Hampi, small little town in the northern Karnataka was once a seat of the mighty Vijayanagara Empire. It is distinct with its tombs, fallen places, beautifully made temples, ancient monuments and arches everywhere, aged with time but still with its charisma intact. Hampi bears a testimony to a rich and wealthy land that was looted and plundered by invaders from across the globe. While for some it is the stark beauty of igneous rock formations that dominate the landscape, for many others it is about experiencing a different sense of time, a disconnection from the hustle and bustle of modern India.
Mythology and Inscriptions –
According to the mythological epic Ramayana, Lord Rama, and his brother had visited this place while looking for Sita. While the ruins of Hampi are a UNESCO World Heritage site, the Hampi Monuments, popular for their carvings date back to the 14th Century. Hampi is surrounded by exquisite ruins of the ancient Vijayanagara kingdom. The intricate carvings tell tales of fallen kings and charming queens, tenants and peasants who belonged to the land, men and women, their love, ‘Devdasis’.
Some relics of the ancient city –
Comprising of over 500 historic structures, the best part of Hampi is that it surprise you find at every turn.
- Vithala Temple Complex – Built in the 16th century, the Vithala temple is dedicated to Lord Vishnu. Many successive kings have enhanced the temple campus during their regimes to the present form. One can even see the remains of a township called Vithalapura that existed around this temple complex. The highlight of Vithala temple is its impressive pillared halls and the stone chariot. The halls are carved with an array of sculptures on the giant granite pillars. The stone chariot located inside the campus is one of the iconic structures of Hampi. Its main attraction is the music pillars that emanate music when tapped.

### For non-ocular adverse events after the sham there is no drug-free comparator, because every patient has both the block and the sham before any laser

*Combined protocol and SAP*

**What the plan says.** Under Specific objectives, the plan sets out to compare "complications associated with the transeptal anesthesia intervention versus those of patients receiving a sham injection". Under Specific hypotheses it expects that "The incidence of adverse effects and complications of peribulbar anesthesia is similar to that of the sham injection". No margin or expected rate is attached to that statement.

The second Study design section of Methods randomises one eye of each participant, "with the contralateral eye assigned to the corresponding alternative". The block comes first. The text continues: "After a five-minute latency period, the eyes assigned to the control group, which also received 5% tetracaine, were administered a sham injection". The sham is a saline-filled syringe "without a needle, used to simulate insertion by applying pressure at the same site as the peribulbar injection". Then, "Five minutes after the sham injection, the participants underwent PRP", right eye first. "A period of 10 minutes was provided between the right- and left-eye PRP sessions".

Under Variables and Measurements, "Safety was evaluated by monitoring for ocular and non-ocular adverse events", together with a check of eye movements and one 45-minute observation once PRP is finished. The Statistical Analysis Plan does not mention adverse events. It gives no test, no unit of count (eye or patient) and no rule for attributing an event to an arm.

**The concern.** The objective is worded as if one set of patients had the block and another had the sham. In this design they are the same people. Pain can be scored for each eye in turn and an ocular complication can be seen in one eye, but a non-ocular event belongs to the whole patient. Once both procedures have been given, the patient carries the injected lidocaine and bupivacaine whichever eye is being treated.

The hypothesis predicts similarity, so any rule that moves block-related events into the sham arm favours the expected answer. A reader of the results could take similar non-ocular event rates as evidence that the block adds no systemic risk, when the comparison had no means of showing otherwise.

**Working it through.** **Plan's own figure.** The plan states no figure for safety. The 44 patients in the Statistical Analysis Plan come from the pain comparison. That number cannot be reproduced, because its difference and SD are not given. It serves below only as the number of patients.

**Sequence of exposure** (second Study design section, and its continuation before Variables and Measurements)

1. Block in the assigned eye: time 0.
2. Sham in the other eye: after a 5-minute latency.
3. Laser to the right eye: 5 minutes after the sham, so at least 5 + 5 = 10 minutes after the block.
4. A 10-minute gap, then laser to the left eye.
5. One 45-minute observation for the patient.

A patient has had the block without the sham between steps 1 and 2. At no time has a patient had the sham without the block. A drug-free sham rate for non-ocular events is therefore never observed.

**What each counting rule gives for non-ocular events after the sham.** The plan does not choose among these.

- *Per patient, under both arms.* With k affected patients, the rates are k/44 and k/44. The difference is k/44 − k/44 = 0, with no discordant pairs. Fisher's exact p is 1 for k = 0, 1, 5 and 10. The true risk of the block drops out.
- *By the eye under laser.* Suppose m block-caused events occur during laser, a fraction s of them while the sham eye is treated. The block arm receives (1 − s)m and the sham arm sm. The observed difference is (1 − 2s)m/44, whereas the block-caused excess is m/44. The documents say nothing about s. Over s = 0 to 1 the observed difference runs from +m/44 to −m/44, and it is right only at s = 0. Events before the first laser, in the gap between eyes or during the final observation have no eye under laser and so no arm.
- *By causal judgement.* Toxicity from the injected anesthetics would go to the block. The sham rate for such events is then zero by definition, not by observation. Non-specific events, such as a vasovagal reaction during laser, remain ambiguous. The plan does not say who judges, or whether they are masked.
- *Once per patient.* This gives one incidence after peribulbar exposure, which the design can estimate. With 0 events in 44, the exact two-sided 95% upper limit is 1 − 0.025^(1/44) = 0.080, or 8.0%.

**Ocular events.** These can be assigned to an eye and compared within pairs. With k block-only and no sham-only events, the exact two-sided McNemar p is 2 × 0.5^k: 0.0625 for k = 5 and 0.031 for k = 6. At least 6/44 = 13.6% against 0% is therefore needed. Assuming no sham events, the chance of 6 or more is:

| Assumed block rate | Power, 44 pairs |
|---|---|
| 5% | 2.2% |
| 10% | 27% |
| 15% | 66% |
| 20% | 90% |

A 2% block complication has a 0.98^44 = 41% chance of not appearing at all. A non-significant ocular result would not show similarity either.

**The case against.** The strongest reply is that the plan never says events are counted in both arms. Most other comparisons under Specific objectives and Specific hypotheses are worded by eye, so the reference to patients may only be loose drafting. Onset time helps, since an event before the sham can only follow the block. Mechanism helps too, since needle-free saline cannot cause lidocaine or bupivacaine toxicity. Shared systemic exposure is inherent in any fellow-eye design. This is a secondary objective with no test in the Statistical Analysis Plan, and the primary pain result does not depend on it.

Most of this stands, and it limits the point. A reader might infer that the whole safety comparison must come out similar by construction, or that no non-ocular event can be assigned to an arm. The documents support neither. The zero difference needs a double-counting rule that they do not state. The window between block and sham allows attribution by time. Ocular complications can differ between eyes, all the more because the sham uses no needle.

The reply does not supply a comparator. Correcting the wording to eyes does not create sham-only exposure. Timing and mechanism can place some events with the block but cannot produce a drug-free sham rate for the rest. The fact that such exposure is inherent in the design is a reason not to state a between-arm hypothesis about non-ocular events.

- Virupaksha Temple – Located on the south bank of the river Tungabadra, this temple has been an important pilgrimage center for the worshipers of lord Shiva. The very origin of Hampi’ s history as a sacred place revolves around the myths associated with this temple. It is known as the oldest temple in Hampi and ever since its foundation in 7th century A.D, this temple is known to have been functioning without any interruption. Its entrance is via the very popular Hampi Bazaar.
The Story behind – It is believed that Parvati was born in this region as Pampa. She wanted to marry Lord Shiva, who was deep in meditation on the Hemakuta hill, which is right opposite the present temple. She realized that meditation was the only way she could win him, and proceeded to do so. Finally, Shiva became aware of her and agreed to marry her. The location where they were married is where the Virupaksha temple stands today.
- Hazara Rama Temple Complex – Once the private temple of kings and the royal families of the Vijayanagara Empire, this important shrine in Hampi is dedicated to Lord Rama. Hazara Rama temple was built in the early part of 15th century by the then king of Vijayanagara, Devaraya II. This ruined temple complex is well known for elaborate frescoes from the Hindu religion and a sprawling courtyard well-laid with gardens. It is well known for more than thousand carvings & inscriptions on & in the temple depicting the mighty story of Ramayana, thus sticking true to its name ‘Hazara Rama’.
- The Lotus Mahal – This majestic structure is part of the Zenana Enclosure, a secluded area which was used to be reserved for the royal ladies of the Vijayanagara Empire. It is one of the few amazing structures of Hampi that were left undamaged during the siege of the city.
- Gejjala Mantapa – Located at a short distance from the famous Vithala Temple, Gajjala Mantapa is one of the most ornately decorated structures found in the ruins of Hampi. While the origin of the Mantapa dates back to 500 years ago, it is believed that this temple was used to keep statues and idols of Gods during the annual temple festival of Vijayanagara that was prevalent in that era. While some locals believe that many music and dance festivals were conducted there in the ancient times.
These were just a few of the grandeurs of Hampi, a place so larger than life. Though in ruins, Hampi is truly a town of simplicity and grandeur. It is a place where anyone can find the richness of spiritual unity in the heart of the town.
Travel Tip – Nearest railhead from Hampi is Hospet which is 13 km away from the town. You can hire a taxi or cab to reach the place.